UPDATE: Many of you have been asking how Dawn was able to get gift cards from Target. She says... 

"As far as the Target gift card, Target has a donation request form at their Customer Service Counter. It was a quick and painless form. They accepted it on the spot. Lot's of places love to donate to teachers, you just have to ask. I'm not afraid to get a 'no!' I ask for donations for everything (local florist for Open House flowers, free movie tickets to pass out to students as rewards, seeds and soil for the spring science lesson, etc.)

I also have written a few grants for various supplies and received them all. I am waiting for 10 ErgoErgo chairs to be delivered from the latest grant. 

Parents are more than willing to help too. The district I am in is high free or reduced but I wrote a letter about the benefits of alternative seating and I had so many yoga balls donated in a week. I gave 30 to another teacher in my school. I let the family send in $5 or bring in balls from Five Below, whatever was easiest for them. I was also able to purchase a couple of Wiggle Cushions from Amazon with the money. I had the custodian lower the legs on a table and the Wiggle Cushions are on the floor."

UPDATE: These stools can be found at Five Below.

Carla: "The seating I have accumulated over the past few years. I already had some stools (from cvs, and ikea) that I used at my guided reading table and computer table. The crate seats I made to keep in my classroom library. This year the only purchase I made was 4 pillows from Five Below. Those I used at a lower table in my room. I plan to set up a gofundme or donorschoose project to purchase some yoga balls later this year. I would say that thrift stores, and donations from teacher and parents of old chairs/seats would be the easiest place to start."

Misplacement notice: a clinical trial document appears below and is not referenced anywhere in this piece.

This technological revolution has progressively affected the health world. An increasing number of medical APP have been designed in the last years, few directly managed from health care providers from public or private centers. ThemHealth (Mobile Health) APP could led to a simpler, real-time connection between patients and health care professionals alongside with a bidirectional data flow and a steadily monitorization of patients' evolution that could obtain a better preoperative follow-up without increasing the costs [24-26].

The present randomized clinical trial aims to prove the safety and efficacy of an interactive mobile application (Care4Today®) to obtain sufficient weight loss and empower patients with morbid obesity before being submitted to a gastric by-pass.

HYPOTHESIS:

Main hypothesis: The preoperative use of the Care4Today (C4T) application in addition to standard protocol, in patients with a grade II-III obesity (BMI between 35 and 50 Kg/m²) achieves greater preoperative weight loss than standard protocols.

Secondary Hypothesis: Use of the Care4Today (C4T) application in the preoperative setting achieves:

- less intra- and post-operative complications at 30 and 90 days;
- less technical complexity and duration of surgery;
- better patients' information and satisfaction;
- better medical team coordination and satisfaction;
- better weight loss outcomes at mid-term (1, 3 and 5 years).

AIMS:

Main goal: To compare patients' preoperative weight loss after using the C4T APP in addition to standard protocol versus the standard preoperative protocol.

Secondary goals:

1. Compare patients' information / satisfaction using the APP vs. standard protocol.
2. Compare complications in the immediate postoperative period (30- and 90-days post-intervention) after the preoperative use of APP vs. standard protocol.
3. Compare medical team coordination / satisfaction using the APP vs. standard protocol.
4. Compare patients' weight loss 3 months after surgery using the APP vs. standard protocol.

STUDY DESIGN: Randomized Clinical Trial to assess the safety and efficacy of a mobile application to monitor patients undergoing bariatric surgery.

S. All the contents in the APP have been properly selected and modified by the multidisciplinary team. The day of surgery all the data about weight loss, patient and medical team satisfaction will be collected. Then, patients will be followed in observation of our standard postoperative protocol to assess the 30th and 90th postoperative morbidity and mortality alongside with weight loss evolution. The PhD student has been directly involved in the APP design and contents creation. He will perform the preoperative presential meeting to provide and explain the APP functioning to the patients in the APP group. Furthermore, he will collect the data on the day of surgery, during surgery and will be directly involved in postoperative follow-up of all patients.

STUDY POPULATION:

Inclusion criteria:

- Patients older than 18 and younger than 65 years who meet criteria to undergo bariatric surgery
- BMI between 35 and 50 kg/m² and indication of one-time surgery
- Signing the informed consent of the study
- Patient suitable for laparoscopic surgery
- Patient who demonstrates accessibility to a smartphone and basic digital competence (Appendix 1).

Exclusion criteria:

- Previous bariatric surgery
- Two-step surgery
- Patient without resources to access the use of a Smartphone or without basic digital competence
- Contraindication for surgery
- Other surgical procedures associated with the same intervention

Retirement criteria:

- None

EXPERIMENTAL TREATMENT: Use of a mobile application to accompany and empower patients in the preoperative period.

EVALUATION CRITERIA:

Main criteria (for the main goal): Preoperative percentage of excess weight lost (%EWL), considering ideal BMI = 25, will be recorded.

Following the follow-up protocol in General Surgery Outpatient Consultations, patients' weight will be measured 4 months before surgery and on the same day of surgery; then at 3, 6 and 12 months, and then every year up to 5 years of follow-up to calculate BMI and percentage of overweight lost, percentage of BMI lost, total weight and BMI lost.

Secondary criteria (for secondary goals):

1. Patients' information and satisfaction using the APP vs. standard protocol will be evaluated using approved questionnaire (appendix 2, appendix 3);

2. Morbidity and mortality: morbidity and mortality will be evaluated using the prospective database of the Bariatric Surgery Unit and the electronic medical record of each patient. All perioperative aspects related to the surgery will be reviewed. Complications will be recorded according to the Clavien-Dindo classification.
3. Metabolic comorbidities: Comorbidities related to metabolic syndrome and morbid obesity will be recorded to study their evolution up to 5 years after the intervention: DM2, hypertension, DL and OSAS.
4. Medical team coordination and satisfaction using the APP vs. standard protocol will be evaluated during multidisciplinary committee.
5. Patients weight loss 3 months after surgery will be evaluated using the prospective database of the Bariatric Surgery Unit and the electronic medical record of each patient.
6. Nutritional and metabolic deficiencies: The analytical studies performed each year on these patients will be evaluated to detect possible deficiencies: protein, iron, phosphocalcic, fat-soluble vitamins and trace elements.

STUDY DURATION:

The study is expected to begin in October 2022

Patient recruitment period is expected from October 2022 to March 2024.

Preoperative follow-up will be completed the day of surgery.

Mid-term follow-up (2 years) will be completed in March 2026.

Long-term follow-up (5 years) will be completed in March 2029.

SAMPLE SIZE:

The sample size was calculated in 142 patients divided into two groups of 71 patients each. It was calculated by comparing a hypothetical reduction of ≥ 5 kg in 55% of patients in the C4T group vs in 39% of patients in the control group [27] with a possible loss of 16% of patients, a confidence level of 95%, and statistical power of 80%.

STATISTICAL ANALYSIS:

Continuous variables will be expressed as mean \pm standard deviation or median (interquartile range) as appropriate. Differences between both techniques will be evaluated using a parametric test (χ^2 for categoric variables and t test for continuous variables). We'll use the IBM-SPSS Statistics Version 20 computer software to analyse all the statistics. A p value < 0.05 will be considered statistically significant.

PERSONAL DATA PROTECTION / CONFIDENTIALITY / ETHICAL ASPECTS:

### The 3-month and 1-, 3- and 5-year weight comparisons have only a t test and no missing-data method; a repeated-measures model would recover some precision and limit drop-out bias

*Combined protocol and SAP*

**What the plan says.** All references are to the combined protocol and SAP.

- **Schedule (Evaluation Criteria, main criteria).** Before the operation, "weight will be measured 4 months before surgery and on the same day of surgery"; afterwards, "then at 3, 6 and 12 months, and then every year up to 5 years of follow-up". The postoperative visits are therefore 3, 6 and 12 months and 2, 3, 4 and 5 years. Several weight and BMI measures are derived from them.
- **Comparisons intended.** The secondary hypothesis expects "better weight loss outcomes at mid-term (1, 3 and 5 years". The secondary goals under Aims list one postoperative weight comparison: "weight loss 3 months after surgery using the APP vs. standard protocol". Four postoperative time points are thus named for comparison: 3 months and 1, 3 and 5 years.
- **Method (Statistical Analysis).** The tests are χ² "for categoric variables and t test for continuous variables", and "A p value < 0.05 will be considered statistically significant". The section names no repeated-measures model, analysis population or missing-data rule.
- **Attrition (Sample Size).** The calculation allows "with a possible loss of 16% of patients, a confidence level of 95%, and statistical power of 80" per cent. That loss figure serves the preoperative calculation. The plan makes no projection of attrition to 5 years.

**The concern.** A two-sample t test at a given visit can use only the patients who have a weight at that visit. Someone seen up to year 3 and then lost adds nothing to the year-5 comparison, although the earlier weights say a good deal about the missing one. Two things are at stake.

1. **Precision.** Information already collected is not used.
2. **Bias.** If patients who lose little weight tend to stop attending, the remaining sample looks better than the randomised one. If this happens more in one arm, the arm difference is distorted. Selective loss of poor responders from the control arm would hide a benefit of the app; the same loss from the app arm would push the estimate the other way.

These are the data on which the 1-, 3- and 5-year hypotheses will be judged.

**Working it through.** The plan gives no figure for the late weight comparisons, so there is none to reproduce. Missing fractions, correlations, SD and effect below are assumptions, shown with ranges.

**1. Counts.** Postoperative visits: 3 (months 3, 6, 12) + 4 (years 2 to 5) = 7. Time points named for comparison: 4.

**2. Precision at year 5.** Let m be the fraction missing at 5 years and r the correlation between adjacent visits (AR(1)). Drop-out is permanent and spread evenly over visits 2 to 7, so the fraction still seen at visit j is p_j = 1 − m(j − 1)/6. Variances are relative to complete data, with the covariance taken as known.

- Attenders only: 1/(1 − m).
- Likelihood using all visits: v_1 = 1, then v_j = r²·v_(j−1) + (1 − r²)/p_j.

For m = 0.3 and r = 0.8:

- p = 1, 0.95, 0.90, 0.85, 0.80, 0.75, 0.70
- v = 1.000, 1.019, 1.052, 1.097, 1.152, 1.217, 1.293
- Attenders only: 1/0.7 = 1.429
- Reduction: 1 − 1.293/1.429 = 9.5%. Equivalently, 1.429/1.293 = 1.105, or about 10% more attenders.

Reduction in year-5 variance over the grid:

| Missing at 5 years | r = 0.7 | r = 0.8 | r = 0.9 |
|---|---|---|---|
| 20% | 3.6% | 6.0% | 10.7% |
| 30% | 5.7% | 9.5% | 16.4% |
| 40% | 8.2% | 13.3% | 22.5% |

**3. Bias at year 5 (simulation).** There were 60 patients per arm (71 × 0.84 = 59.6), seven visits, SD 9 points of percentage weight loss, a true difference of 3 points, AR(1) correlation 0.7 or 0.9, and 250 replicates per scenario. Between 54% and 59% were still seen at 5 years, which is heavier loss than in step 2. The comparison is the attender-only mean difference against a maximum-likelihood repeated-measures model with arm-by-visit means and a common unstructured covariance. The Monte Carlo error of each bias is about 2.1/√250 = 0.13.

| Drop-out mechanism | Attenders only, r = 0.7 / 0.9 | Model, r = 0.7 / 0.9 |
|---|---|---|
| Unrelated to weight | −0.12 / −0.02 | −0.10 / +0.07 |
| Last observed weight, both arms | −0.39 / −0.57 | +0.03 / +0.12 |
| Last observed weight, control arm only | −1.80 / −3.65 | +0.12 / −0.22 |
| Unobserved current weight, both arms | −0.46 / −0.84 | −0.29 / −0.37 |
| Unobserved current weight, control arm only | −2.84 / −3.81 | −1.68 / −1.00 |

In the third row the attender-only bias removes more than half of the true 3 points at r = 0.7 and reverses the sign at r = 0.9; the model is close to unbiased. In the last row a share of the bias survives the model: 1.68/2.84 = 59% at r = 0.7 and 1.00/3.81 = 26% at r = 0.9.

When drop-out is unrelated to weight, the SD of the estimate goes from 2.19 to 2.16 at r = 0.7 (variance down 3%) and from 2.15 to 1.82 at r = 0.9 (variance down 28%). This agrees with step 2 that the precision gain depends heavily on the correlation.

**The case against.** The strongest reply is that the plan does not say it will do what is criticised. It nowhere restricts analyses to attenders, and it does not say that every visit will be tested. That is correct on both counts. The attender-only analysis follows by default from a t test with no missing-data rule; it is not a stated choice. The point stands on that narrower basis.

Learn about how to fund a successful DonorsChoose project here.

3. How do you introduce alternative seating to your students at the beginning of the year?

Dawn: "We talk a lot about expectations, and how learning looks and sounds. We talk about how our learning space makes us learn better. I model, model, model. They know if they do not make responsible choices."

Carla: "During teacher meet and greet prior to school starting, students were able to come into the classroom and see the different seating options. This allowed me to explain the concept to parents and prepare the students. On the first day I had name tags out at each seat. I explained to students that this was their seat for the day. After morning meeting, one of the first things I did was to model sitting at each of the different seats. I had students model how to sit on the pillows, and stools. We talked about not leaning back while sitting on the stools, or lying down on the pillows etc. Each day for the first week I put the students at different tables. This way in the first week they got multiple opportunities to sit at each table. I also stressed that they would get plenty of chances to sit in the different areas throughout the year. They were to think about where they learned best. Starting the second week I would let students sit anywhere during morning work. Then each time we moved from the rug to the desks I would call rows on my rug and say "Blue row you may choose a spot where you learn best....Red row you may choose a spot..etc" Now students don't even need me to say this they just choose an empty spot and get to work."

4. Do you have clear rules/expectations for picking a work spot? If so, what are they?

Dawn: "I told them that not all seating is the best for everyone. I told them I thought I would like the big stools best but didn't like that my feet didn't touch the ground. Our yoga ball rules are: little wiggles only, keep sharp objects away, two feet on the floor. If they choose to sit around the room, they must be in their own personal space (unless it is a partner activity)."